Public Health Conference
Relevance • Creativity • Innovation
November 6-7, 2020
An educator, physician, and administrator during a distinguished career spanning more than 30 years, Dr. G. Richard Olds became president of St. George’s University in Grenada, West Indies on August 28, 2015. Prior to joining SGU, he was the vice chancellor for Health Affairs and the founding dean of the School of Medicine at the University of California, Riverside (UCR). In 2010, Dr. G. Richard Olds joined UCR to lead the creation of a new school of medicine – the first LCME-accredited medical school in California in more than four decades.
Dr. G. Richard Olds is a graduate of Case Western Reserve University School of Medicine and trained in internal medicine at the Massachusetts General Hospital in Boston. He was an infectious disease fellow and one of the nation’s first geographic medicine fellows at University Hospitals of Cleveland, where he also served as medical chief resident and faculty member. He served as a full professor of medicine, pediatrics, molecular, cell, and development biology at Brown University. He was also the founding director of Brown’s International Health Institute. He was professor and chairman of medicine at the MetroHealth Campus of Case Western Reserve University in the 1990s. His role at UCR was preceded by a decade long stint as professor and chair of medicine at the Medical College of Wisconsin. In addition to his academic background, Dr. G. Richard Olds is a tropical disease specialist with extensive experience working in Asia and Africa. He has over 100 peer-reviewed articles and book chapters primarily on international health topics. He was the foreign principal investigator of an NIH funded Tropical Disease Research Center in the Philippines. He currently serves on a WHO expert panel and was chairman of the board of a large Gates Foundation project to deworm children in Sub Saharan Africa.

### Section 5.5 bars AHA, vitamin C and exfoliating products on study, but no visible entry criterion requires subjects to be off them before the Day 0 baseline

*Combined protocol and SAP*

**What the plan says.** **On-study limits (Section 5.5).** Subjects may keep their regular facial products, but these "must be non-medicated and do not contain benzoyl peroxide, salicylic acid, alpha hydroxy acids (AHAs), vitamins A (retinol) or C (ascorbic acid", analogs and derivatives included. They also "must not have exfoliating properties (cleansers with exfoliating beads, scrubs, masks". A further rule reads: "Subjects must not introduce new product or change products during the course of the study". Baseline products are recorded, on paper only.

Coming from Colombia, she received an MD degree from the Pontific Xaveriana University, a specialty degree in occupational health from El Bosque University, and a Master of Science (MSc) applied degree in occupational health sciences from McGill University in Canada. Holding several diplomas in social security, occupational epidemiology, distance education, and labor medicine and rehabilitation, she was awarded a policy research fellowship from the McGill University Institute of Health and Social Policy.